In order to reach the cathedral in Siena, one must climb the slightly sloping streets of the city. Siena in itself is a delight, which made this walk a pleasurable one, with the light doing some wondrous things as it filtered down between the buildings on this crisp winter morning. And as if that in itself wasn’t magical enough, catching glimpses of the black-and-white campanile from between the brown-brick buildings the closer and closer we got was truly something else.
The more you walk, the more marble you see, beginning with the baptistery, until you finally reach the Piazza del Duomo and have this marvel in front of you.
Cattedrale Metropolitana di Santa Maria Assunta
The location of the present cathedral was at one point occupied by a ninth-century church, site of the election of Pope Nicholas II and the deposition of the antipope Benedict X. In 1196, the Opera di Santa Maria, the cathedral mason’s guild, was put in charge of building a new cathedral. Originally dedicated as a Marian church, the building is today dedicated to the Assumption of Mary, and serves as the seat of the Archdiocese of Siena-Colle di Val d’Elsa-Montalcino.
By 1215, daily Mass was already being held in the new structure, with the vaults and the transept being constructed between 1259-1260. The dome was completed in 1264, and was eventually crowned with a lantern by Bernini.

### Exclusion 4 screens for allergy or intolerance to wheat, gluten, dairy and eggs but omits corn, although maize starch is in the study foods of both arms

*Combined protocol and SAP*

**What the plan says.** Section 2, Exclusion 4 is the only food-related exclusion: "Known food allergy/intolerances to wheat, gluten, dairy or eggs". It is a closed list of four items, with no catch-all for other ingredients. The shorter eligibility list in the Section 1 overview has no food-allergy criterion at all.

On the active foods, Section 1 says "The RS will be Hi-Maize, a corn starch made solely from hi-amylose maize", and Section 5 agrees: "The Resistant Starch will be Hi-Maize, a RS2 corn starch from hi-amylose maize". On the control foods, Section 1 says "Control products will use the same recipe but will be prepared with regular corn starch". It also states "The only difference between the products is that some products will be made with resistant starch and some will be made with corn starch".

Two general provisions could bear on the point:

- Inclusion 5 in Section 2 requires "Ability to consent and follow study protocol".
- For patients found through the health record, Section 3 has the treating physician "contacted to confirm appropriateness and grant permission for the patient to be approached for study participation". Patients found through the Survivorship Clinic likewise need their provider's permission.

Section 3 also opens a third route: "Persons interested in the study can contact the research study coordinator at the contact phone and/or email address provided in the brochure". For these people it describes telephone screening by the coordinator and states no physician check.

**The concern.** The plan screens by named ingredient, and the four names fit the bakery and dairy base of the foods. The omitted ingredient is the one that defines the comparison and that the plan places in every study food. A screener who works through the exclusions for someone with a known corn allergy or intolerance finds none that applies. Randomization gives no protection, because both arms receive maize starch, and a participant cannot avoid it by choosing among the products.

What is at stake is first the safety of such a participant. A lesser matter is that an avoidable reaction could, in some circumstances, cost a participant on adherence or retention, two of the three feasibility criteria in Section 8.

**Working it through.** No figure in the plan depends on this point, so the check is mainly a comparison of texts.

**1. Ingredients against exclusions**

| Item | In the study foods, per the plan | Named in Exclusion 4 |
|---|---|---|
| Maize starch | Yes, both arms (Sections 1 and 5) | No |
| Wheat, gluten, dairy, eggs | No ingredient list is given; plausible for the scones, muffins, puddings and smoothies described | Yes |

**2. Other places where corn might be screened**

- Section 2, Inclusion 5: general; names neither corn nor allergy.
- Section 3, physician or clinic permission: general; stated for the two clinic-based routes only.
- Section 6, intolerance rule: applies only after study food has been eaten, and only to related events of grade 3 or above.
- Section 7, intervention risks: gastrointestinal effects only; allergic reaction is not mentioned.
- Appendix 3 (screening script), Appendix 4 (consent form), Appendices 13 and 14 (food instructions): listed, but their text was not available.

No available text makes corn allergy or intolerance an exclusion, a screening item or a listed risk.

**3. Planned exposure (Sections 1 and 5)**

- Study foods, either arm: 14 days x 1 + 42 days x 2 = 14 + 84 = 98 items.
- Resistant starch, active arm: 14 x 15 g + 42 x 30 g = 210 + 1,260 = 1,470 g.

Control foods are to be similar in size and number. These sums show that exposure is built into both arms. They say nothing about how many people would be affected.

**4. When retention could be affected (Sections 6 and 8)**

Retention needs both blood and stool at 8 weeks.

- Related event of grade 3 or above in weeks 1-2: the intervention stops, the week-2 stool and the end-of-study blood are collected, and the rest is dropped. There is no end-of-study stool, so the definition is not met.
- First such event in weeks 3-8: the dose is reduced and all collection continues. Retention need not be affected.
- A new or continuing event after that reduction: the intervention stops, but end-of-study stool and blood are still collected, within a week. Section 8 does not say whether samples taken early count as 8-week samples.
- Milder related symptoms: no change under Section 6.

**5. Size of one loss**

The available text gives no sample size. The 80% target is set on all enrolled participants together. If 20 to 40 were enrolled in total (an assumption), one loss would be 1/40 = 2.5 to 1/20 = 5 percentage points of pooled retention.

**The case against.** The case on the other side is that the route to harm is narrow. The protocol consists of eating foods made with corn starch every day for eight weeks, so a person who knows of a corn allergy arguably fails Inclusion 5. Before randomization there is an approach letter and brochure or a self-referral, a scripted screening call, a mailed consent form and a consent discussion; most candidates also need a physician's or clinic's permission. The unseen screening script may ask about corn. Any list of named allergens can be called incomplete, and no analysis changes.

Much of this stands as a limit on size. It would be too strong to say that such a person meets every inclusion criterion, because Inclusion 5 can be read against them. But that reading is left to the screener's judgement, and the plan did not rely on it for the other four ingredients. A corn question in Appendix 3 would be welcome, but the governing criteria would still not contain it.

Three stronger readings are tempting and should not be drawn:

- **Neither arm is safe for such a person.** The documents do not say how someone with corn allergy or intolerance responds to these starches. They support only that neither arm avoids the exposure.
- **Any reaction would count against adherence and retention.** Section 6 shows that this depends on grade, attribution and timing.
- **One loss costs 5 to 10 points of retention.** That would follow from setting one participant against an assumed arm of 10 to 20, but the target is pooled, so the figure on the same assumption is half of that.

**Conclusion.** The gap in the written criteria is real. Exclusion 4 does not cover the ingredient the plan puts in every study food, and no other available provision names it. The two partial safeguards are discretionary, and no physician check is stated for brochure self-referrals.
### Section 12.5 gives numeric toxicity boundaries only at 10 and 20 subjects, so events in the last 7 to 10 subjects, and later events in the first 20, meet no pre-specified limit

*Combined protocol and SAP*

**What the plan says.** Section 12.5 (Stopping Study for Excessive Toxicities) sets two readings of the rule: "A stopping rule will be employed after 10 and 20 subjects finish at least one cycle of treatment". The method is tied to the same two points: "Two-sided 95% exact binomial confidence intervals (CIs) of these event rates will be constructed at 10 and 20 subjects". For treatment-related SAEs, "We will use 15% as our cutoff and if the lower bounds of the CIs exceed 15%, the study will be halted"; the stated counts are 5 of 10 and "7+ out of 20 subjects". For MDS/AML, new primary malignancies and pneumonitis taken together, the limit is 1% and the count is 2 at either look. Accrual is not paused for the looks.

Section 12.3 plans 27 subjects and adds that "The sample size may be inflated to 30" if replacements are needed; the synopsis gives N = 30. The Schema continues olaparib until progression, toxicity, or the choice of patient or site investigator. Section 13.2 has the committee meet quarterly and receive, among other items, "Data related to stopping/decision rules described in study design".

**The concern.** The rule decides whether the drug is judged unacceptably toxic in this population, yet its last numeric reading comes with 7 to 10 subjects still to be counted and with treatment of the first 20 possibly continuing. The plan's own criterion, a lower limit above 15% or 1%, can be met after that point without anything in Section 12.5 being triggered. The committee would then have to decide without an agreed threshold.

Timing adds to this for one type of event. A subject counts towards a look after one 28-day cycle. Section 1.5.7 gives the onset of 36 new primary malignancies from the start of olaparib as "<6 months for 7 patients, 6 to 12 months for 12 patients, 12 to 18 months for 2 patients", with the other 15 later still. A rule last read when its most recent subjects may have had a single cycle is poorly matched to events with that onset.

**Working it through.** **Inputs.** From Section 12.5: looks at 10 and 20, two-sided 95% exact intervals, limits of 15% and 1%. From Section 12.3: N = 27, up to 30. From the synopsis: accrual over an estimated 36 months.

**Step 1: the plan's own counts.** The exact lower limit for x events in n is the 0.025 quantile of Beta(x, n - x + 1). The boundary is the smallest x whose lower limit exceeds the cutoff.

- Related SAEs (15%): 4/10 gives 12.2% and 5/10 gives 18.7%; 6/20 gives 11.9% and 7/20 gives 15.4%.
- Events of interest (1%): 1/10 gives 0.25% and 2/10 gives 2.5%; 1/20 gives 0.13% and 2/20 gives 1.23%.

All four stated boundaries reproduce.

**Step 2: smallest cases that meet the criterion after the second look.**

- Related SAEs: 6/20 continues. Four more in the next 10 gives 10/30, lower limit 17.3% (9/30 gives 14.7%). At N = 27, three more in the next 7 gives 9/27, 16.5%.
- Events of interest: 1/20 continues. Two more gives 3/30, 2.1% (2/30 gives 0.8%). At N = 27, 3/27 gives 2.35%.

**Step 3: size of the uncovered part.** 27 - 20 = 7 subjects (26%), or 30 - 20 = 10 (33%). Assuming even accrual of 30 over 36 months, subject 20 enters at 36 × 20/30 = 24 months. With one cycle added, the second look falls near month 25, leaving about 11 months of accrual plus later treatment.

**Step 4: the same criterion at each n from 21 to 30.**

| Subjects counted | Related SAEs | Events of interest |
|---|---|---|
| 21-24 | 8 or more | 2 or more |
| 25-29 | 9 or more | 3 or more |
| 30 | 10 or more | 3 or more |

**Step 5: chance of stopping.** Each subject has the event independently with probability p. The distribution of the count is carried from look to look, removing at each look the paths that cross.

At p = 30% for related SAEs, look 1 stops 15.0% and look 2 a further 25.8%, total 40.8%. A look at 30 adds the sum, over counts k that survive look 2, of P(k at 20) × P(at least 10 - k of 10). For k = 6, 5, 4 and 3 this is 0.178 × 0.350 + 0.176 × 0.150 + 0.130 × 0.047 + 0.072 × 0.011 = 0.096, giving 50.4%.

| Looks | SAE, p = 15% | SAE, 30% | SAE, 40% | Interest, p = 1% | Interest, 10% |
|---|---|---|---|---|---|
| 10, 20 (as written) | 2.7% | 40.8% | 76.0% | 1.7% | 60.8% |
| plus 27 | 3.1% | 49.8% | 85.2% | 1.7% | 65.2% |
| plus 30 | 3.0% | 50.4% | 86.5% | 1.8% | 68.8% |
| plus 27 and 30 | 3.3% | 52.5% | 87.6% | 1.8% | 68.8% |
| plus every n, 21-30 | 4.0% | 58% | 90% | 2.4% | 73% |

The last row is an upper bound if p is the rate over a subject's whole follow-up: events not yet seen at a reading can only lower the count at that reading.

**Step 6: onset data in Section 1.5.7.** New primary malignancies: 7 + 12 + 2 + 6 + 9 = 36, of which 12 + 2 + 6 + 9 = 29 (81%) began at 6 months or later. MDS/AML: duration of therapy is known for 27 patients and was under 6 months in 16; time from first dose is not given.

In 1339, there were plans to expand the building, and more than double its original size, under the guidance of Giovanni di Agostino. The project was unfortunately halted by the Black Death in 1348, and the work was never resumed afterwards.
Work began on the façade in 1284, using polychrome marble, and was overseen by Giovanni Pisano (who also completed work on the Pisa Cathedral). Pisano eventually left Siena (1296) over artistic differences, however, so the construction of the cathedral was taken over by Camaino di Crescentino.
The trend of using white and black marble is meant to reference the white and black horses on which Senius and Aschius, legendary founders of the city of Siena, fled Rome. This is also reflected in the color scheme of the coat of arms of the city. And… it does recall Beetlejuice somewhat, doesn’t it?
Decorated with frescoes by Pinturicchio (Bernardino di Betto) in 1502-1503, this library holds a collection of illuminated choir books. The room was commissioned by Cardinal Francesco Piccolomini, at the time Archbishop of Siena and eventually Pope Pius III, to commemorate his uncle, Cardinal Enea Silvio Piccolomini, who later became Pope Pius II.
Francesco also commissioned this altarpiece to become his tomb, but as he became Pope, he was eventually buried in the Vatican and thus never used it. It was built by Andrea Bregno in 1481-1485, with later additions by Michelangelo in 1501-1504. A sculpture of the Madonna and Child crowning the altarpiece is believed to be by Jacopo della Quercia.
Battistero di San Giovanni
Also completed by Camaino di Crescentino, the Baptistery of Saint John was built between 1316-1325. I did not have a chance to go inside, but apparently the interior holds works by Donatello, Ghiberti, and Jacopo Della Quercia.